This is a guest post from Daniel Whistler, Lecturer in Philosophy at the University of Liverpool. A list of his publications and some pdfs can be found at his personal website. – APS
To begin, I want to state my admiration for this book. It manages to be both concise and thrilling, both innovative and rigorous; quite simply, it manages to speak more truth in 150 pages than most of us will manage in several hefty tomes.
I envisage each chapter of On Diaspora as charting a series of effects emanating from the cry, ‘Immanence!’. This is important because, as Barber himself pointed out a couple of weeks ago, one should expect no starting point, no transcendental argument for the possibility (or even existence) of immanence. Immanence is posited and is only to be justified by the productivity of its effects. Indeed (and I return to this at the end), I would contend that Barber is committed to the dismantling of the transcendental/critical project in its entirety (replacing it with something like a pragmatic constructivism). At any rate, Chapter One narrates the onto-methodo-linguistic effects of a theory of immanence and does so in three parts: a modelling of the relay between names and nameless excess (‘The Paradox of Immanence’), a preliminary schema of various perversions of this relay (‘Rival Paradigms’), and a final epilogue on Spinoza foreshadowing the constructive project to come (‘Surplus Naming’).
Immanence for Barber consists in the destruction of hierarchy: no entity, class of entities or field of being exists in splendid isolation (or ‘autoreferentiality’, one of Barber’s favourite insults); rather, everything reciprocally constitutes everything else. But immediately Barber problematises this initial definition with the question, ‘But how are we to speak of immanence?’ – how can naming cope with this perpetual process of reciprocal constitution? (This is a problem of individuation.) The answer, of course, is that naming too is caught up in the self-same process of reciprocal constitution, generating a series of ‘improper names’ that determine, qualify and intensify each other. Spinoza’s refusal to choose between God and Nature is emblematic. The issue is ultimately one of excess: immanence is excessive, so naming is too. However, as soon as it is claimed that one or more names manages to fix, determine or ‘congeal’ immanence, this surplus is negated – and so such names fail. They install a transcendent plane which contradicts the excessive character of immanence. So, ‘Immanence, properly speaking, is nameless.’ (p. 6) Hence, the names generated in this act of excessive naming must be considered fictions: they are both contingent and inadequate in themselves, but nonetheless necessary by-products of immanence’s self-naming. Therefore, immanence now receives a more precise definition in terms of inconsistent signification: it consists in a perpetual relay between nameless excess and fictive names. This is the model that will recur in the pages that follow.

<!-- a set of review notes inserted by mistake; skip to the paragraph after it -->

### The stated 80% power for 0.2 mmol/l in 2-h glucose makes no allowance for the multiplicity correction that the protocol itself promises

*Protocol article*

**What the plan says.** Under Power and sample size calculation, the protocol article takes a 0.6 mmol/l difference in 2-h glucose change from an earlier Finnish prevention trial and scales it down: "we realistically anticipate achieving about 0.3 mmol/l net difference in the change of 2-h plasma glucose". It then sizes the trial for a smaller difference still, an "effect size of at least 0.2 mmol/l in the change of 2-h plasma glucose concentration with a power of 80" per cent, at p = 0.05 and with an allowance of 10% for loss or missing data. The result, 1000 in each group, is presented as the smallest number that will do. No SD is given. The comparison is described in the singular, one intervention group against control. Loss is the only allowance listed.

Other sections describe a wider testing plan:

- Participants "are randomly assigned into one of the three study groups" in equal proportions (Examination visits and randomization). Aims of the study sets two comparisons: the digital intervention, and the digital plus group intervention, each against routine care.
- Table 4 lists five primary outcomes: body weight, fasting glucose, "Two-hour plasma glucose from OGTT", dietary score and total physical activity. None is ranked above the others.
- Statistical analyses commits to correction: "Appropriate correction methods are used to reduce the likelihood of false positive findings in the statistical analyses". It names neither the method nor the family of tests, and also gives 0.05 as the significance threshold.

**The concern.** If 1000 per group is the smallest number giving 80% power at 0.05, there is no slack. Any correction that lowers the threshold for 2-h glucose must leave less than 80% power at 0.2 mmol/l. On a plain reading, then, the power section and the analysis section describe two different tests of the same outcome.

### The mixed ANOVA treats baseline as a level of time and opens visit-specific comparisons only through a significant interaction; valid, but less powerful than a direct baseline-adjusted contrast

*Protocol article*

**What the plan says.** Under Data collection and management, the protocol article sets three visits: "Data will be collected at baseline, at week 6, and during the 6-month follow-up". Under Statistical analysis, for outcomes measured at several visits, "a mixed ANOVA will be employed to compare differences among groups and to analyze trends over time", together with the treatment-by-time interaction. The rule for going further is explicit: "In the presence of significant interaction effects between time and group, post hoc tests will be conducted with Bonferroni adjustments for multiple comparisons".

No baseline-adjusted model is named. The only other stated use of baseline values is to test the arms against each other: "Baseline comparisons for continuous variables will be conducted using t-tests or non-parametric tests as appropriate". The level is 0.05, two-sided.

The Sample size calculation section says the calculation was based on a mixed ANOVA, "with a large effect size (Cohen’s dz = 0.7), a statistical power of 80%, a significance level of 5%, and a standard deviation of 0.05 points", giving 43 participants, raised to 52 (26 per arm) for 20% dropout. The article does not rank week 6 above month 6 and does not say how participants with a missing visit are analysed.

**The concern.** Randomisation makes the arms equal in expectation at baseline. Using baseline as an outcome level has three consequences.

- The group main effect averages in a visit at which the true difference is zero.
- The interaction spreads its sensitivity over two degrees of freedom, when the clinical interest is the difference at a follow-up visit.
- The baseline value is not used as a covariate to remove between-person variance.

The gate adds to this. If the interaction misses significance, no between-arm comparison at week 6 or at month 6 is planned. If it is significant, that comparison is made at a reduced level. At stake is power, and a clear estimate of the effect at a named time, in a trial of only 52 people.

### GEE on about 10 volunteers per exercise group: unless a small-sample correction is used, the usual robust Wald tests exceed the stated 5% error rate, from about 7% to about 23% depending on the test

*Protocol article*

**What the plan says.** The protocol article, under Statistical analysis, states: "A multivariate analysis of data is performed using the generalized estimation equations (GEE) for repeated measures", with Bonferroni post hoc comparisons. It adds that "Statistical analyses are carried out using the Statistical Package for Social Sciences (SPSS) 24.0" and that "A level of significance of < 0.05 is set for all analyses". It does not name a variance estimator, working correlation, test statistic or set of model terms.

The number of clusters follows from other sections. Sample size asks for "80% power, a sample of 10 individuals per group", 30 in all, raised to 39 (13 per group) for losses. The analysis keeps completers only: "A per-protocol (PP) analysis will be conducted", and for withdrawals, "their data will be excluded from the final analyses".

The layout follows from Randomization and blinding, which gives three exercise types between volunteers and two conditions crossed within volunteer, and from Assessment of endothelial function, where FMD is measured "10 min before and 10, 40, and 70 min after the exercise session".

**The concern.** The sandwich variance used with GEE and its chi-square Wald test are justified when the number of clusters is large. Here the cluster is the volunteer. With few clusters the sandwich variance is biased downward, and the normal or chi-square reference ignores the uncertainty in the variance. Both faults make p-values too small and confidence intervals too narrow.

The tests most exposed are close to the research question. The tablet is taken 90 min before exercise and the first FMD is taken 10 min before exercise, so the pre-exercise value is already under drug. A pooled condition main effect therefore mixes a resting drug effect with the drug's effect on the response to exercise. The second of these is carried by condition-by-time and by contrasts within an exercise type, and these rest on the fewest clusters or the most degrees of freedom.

I have aired my reservations about this model elsewhere and don’t want to repeat them in any detail here. Basically, I wonder if Barber does not surreptitiously reintroduce a hierarchy, in which being is prioritised over language, by insisting on the namelessness of immanence (e.g. compare ‘An immanent relation is one in which neither term can be made utterly prior to the other’ (p. 1) with ‘Philosophical and theological discourses [i.e. names] belong to something that, while expressed by each of them, is prior to them’ (p. 21).) In other words, if immanent excess is constituted immanently by names just as much as names are constituted immanently by immanent excess, in what way is immanence ‘properly speaking’ nameless?
A slightly different reservation I have concerns the role played by fiction. Here is Barber later in the book rephrasing the idea of the relay, ‘Immanence… proceeds… by a double affirmation – an affirmation, that is, of both the world as such, or the namelessness of immanence, and the signification that immanence necessarily produces.’ (p. 104) What I worry about here is this idea of ‘affirming the signification’, because it is not so much the names themselves that are being affirmed (or even the act of naming) as their fictiveness. And to affirm the fictiveness of names is a weird modality of affirmation: it is to affirm in a critical, deflationary or ironic key; to affirm a name while simultaneously doubting (or not committing to) that affirmation. It strikes me that this has repercussions for any theory of faith implicit in On Diaspora: there is a level of cynicism (or at least reflection) intrinsic to asserting a fiction that sits uncomfortably with faithful affirmation. It is, of course, possible to respond that such fictiveness corresponds precisely to the believer’s humility in using names for God, but I think this turns Barber into precisely the sort of negative theologian he doesn’t want to be (p. 8).